With an undergraduate degree in biological anthropology from Harvard and a law degree from Vanderbilt Law School, it might come as a surprise that Bailey Spaulding now holds the title of CEO & Brewmaster at Jackalope Brewing Company. It was at law school that Bailey began on the path of opening a brewery. She found the combination of art, science and history intriguing and the ritual of writing a recipe and sharing beer with friends personal. A Vermont native, Bailey had lived in a sea of breweries, and after law school graduation, she decided to bring this beer culture to the creative community of Nashville and fill the beer gap. “I felt like I could be a part of something, helping to create a real craft beer culture here,” she tells us. And that she did. In the last six years, Jackalope has remained a staple, a trailblazer in the brewery community, and Bailey has led the charge. Welcome Bailey Spaulding as today’s FACE of Nashville!
What makes Jackalope so unique?
Being a positive and active part of our community is incredibly important to us. It definitely adds another layer of complexity but makes our work that much more fulfilling. For example, in our taproom, 20% of the proceeds from our featured seasonal beer always goes to a different (usually local) nonprofit. We’ve figured out that over the past six years we’ve donated over $35,000 to 40+ different nonprofits just through that program. We also have an amazing group of people on our team, and we really like for our consumers to feel like they know us! There is a personal story behind pretty much everything we do at the brewery, which makes it very honest work. For example, I did a semester at the University of St. Andrews when I was in college and have thrown Robert Burns Day (he was the national poet of Scotland, and they have big dinners in his honor in January) parties pretty much every year since then. So every year we throw a Robbie Burns Day Highland Games event at the brewery, and this year brewed a Scottish Pale Ale to go with it.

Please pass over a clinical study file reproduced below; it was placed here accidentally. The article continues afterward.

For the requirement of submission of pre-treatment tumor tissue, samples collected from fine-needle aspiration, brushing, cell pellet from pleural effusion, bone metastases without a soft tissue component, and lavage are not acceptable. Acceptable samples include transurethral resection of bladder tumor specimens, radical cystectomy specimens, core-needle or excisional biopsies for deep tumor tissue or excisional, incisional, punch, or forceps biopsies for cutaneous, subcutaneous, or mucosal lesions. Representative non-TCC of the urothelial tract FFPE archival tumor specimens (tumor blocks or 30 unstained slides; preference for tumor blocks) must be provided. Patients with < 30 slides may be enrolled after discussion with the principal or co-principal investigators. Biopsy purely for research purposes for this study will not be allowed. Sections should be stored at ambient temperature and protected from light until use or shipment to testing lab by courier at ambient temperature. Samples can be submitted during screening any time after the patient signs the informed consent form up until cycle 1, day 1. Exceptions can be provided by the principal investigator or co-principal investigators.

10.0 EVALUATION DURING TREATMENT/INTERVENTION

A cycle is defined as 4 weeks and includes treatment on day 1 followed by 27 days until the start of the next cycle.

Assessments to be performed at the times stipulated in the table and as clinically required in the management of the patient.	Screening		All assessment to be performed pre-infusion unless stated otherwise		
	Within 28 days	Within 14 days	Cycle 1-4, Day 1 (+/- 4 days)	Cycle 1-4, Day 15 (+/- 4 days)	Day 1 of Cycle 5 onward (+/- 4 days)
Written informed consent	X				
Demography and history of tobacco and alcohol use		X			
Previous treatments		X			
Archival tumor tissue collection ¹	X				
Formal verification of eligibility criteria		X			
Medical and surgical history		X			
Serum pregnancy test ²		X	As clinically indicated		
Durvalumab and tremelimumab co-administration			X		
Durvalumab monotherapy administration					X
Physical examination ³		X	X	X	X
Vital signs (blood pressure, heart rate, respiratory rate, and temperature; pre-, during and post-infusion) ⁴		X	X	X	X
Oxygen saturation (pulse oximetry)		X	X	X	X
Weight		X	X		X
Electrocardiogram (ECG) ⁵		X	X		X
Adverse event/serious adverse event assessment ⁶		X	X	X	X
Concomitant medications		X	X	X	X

How would you describe Jackalope’s beers? How do you develop the flavors?
Our beers are typically based in classic styles with our own twist. There’s no set way that we develop new brews. Typically there will be a style or ingredient that we are interested in, and I’ll build a recipe around that. Sometimes the ingredient will be traditional, like if there is a specific hop or yeast strain we want to use, or will be more unusual, like fruit or tea or spruce tips.
Are there any new beers on the horizon?
Of course! Our spring seasonal, Lovebird (a strawberry raspberry hefeweizen), just came out last week, which was very exciting for us. We also have grown our barrel aging program a bit, so we have different beers aging in chardonnay, pinot noir, rum, whiskey and Islay scotch barrels right now. I’m pretty intrigued to see how they all turn out.
Give us a peek at your agenda. What’s a typical day like for you?